PORTLAND – Abigail Wellman may well be too young to lay claim to having a rags-to-riches story. But at 31, the Portland photographer still has quite a tale to tell, and her story serves as a shining example to any artist living and working in Maine that hard work has its rewards.

Wellman has the cover shot on the current issue of Color magazine, one of the most prestigious photography magazines in the world. The portrait, titled “Ingrid,” is an image of a co-worker’s wife.

Wellman shot the picture over Christmas this past year, after the woman, Ingrid Merrill, showed up at Wellman’s place of employment. “I spotted her when she came in to see her husband. I thought she looked cool, so I asked my friend, ‘Do you think she’d want to model for pictures?’ “

The answer was a resounding yes. Wellman set up a time to visit Merrill at her apartment, and then posed her in a back room.

The image is haunting, alluring and beautiful. The model’s long dark hair frames her face. One eye is bathed in bright light. Shadows hide the other eye. Her hands are extended in front of her, cupping a pink flower. Her face is a portrait of innocence, wonder and mystery.

There’s no predicting the benefit of landing the cover shot of Color magazine on Wellman’s career. But there’s also no question it will bring her tremendous exposure, said Heather Frederick, director of VoxPhotographs, a Maine-based gallery for fine-art photographers.

“I love the fact that someone from Maine is on the cover of Color magazine,” said Frederick, who represents Wellman. “There is a tremendous amount of talent in Maine, and it’s nice to get that recognition.”

Wellman grew up in Limerick and has been taking photographs since her senior year of high school. After high school, she studied photography with Rose Marasco at the University of Southern Maine.

A few years back, she began a series of portraits of women. She started by taking photographs of her sister, and later branched out to other women whose looks she found striking.

“When I take pictures, it’s a reflection of what’s in my heart and what’s going on in my head,” Wellman said.

In 2009, she self-published a coffee table-style book of her best portraits, “Women Creating Themselves.”

She’s been working with Frederick since 2008.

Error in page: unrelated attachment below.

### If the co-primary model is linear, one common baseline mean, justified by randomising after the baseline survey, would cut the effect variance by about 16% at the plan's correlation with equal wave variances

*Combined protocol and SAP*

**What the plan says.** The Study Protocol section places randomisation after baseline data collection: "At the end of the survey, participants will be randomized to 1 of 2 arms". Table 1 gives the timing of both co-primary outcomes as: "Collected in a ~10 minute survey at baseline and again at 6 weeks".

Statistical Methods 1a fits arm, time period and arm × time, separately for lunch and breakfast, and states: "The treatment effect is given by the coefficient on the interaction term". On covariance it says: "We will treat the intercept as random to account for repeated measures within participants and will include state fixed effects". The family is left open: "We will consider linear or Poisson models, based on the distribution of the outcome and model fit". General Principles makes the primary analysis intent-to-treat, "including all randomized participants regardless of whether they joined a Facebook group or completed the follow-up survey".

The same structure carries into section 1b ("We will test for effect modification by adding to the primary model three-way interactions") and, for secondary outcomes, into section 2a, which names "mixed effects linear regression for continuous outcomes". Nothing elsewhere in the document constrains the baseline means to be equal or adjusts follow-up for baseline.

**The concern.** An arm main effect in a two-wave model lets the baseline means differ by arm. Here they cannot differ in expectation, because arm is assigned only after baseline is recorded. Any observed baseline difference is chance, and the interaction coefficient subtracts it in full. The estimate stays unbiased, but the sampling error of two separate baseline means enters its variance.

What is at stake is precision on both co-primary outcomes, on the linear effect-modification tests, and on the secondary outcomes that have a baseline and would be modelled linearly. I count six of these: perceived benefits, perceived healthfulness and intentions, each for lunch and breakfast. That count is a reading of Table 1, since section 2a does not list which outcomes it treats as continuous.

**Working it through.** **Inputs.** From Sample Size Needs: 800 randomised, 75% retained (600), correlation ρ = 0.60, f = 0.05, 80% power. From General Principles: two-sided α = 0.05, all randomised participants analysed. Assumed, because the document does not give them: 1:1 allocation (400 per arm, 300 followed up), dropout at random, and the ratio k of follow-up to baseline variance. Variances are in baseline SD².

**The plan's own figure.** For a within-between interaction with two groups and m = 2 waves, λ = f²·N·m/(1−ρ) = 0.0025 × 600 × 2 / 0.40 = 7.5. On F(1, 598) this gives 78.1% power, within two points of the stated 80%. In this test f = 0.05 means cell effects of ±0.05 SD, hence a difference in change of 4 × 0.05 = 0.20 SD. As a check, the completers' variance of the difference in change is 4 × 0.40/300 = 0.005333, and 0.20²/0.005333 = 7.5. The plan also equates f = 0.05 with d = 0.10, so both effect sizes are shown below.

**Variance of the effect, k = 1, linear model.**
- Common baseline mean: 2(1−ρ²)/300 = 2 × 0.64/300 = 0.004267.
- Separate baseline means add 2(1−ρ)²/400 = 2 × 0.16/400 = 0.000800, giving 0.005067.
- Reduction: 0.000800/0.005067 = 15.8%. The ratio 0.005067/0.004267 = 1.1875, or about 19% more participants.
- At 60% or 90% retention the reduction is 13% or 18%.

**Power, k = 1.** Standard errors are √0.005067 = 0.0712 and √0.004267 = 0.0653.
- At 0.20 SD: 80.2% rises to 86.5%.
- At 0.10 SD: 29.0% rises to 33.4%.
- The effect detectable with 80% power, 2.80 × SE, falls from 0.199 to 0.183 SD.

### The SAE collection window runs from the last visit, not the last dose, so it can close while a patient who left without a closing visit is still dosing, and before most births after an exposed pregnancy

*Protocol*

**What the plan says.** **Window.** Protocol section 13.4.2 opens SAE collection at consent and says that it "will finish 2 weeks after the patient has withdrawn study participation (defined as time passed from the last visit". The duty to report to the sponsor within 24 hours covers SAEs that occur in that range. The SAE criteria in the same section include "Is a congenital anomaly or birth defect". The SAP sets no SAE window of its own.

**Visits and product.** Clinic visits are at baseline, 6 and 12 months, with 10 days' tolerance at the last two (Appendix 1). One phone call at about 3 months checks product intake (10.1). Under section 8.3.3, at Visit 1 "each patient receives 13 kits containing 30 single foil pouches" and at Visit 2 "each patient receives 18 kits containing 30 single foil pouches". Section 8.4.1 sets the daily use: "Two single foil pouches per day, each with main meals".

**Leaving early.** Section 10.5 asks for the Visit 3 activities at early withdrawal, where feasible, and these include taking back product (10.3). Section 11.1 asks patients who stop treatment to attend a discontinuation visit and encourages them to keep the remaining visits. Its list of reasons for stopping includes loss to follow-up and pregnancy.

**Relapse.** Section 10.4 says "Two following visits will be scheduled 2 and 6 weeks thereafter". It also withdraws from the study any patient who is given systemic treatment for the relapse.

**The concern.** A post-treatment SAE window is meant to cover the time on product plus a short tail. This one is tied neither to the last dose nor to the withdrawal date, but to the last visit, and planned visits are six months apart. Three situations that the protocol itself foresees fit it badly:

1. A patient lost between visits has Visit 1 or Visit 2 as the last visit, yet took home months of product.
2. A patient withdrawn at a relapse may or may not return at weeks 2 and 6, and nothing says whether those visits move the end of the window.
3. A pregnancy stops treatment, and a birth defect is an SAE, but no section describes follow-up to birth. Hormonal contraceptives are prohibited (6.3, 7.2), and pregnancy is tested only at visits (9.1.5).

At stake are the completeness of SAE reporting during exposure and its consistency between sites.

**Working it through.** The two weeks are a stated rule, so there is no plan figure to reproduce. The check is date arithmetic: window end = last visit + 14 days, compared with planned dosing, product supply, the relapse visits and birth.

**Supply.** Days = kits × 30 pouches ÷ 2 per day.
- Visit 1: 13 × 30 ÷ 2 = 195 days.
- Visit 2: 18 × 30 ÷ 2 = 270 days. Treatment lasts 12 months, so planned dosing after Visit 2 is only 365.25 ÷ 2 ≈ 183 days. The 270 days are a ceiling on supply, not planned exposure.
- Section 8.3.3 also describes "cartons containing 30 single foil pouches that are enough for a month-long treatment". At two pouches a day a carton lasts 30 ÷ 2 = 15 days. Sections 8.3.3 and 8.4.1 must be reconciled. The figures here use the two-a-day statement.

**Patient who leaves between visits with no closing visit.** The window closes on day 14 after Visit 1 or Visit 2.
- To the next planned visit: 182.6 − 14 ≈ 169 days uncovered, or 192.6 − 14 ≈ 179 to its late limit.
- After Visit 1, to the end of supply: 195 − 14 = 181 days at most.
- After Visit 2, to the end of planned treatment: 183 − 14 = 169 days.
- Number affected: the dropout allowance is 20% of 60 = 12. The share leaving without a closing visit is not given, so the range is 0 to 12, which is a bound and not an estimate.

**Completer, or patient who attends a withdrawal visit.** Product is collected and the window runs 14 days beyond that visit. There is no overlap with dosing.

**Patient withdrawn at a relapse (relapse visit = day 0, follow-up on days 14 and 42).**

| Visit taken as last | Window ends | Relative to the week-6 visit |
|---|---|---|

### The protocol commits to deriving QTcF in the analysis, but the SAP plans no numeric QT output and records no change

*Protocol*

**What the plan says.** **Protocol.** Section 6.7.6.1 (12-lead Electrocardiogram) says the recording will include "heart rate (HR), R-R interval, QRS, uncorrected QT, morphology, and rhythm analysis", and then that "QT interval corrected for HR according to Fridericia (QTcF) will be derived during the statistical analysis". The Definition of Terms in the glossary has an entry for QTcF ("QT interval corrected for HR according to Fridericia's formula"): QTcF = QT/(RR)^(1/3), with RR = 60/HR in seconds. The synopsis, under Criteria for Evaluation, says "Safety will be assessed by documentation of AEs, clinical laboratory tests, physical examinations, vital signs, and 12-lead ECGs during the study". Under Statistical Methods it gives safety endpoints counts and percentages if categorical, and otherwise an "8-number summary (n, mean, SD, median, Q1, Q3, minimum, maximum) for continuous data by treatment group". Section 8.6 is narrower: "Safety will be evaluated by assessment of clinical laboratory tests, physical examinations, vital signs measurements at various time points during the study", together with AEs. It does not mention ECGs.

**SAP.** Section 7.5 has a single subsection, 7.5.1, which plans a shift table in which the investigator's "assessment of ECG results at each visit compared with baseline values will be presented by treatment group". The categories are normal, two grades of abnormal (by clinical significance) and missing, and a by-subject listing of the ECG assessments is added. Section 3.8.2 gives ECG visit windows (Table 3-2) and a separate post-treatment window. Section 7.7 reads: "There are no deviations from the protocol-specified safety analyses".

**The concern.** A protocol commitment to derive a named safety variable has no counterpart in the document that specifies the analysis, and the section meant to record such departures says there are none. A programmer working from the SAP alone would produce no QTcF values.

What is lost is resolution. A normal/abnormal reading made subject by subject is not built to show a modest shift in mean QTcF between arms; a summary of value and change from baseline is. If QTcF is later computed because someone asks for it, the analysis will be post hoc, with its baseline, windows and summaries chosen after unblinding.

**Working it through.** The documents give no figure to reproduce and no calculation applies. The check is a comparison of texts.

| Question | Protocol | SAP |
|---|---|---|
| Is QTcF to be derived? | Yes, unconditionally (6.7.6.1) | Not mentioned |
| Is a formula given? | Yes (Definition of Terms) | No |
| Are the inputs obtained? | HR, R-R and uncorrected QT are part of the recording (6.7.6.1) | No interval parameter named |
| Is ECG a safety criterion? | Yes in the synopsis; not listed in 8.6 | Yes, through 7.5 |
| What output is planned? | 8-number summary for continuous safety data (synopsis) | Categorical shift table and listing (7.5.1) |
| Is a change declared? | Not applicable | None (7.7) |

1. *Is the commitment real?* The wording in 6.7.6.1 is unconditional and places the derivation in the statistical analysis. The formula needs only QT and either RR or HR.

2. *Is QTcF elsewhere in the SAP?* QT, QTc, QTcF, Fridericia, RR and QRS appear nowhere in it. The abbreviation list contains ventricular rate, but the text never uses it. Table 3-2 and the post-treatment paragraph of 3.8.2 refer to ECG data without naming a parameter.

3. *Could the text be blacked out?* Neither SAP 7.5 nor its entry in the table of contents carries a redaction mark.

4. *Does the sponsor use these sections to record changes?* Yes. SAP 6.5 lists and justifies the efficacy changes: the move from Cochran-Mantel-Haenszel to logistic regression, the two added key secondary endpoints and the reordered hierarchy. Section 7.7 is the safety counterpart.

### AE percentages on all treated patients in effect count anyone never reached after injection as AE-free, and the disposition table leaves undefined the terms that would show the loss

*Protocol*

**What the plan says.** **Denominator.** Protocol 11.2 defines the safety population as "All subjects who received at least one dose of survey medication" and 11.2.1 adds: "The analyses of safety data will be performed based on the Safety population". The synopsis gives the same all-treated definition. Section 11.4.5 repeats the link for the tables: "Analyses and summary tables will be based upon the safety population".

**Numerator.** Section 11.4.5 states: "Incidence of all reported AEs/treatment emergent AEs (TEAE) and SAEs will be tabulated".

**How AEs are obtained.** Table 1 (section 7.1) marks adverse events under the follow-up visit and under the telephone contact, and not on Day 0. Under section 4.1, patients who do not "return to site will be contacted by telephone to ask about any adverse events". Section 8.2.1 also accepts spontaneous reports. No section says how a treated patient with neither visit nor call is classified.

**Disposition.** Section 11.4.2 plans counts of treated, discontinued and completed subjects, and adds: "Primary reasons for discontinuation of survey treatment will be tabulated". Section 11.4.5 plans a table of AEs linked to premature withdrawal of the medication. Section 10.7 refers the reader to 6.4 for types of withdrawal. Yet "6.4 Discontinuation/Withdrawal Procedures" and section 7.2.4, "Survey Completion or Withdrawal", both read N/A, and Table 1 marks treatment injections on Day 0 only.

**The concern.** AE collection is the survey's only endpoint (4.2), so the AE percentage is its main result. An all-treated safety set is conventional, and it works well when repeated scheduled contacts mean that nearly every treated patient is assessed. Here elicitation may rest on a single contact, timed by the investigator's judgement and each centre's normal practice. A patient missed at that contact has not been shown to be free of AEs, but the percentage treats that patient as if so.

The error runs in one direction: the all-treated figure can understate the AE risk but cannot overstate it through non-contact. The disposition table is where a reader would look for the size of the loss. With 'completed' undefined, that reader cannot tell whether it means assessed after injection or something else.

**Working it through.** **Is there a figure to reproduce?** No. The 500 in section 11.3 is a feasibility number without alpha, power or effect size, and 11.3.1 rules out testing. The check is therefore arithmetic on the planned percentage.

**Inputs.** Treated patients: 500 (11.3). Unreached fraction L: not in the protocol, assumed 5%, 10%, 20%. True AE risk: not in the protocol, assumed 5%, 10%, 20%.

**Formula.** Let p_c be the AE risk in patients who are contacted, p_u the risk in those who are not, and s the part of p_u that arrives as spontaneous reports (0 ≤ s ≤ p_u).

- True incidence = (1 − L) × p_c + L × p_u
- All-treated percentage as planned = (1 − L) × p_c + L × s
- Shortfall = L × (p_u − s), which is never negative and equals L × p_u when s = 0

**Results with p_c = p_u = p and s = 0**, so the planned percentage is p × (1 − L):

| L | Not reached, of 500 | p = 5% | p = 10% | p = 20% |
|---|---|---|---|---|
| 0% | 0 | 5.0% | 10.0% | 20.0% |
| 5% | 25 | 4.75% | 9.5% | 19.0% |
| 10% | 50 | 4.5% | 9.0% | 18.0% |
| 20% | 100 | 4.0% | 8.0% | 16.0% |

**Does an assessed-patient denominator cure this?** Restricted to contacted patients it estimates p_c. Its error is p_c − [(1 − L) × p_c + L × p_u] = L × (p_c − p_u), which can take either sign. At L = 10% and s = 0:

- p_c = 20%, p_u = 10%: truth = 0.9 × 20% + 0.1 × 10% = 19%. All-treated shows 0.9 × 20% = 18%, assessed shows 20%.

“Abi’s instincts are brilliant,” Frederick said. “Abi probably doesn’t understand how brilliant her instincts are. But I see it all the time. Her models learn to trust her right away, and the results are stunning. I think it’s interesting and telling that the editor of Color recognized that Abi’s work is totally unique. These days, it’s hard to have work that’s not derivative, but I think Abi has managed to do just that.”

While studying with Marasco, Wellman learned the importance of working hard all the time. Frederick reinforced that lesson.

When the two agreed to partner, Frederick told Wellman to go out and shoot for a solid year. Not a month or six months, but a year.

Wellman never hesitated. She was close to giving up on her photography because it was mostly a sideline in her working life and she wasn’t seeing many results that gave her reason to think something good might come of her interest.

But with Frederick’s encouragement, she felt re-energized, and committed herself to improving her art through the sheer act of shooting all the time.

She found new subjects and placed them in unlikely spots. For one session, she placed a model in the parking garage at the Portland police station. A few weeks ago, she asked a model to pose for photos in the rain out in front of City Hall.

She’s particularly fond of shooting at night and taking advantage of the city’s artificial light.

When Wellman sent her portfolio to Color magazine, she did so with high hopes but low expectations. When the editor called to ask her to send a larger digital file because he was considering putting her image on the cover, at first Wellman didn’t grasp the significance.

But then it hit her — she was in the running for the cover shot of one of the world’s biggest photography magazines.

In that moment, she realized the benefit of her efforts.

“Sometimes it’s hard to imagine anything good happening,” she said. “A lot of people say, ‘You’re crazy. Why are you spending so much time on this?’

“But now I realize why I’m doing it. I just feel a lot more reassured in my work, and it’s nice to know that it means something to other people.”


Staff Writer Bob Keyes can be contacted at 791-6457 or at:

[email protected]


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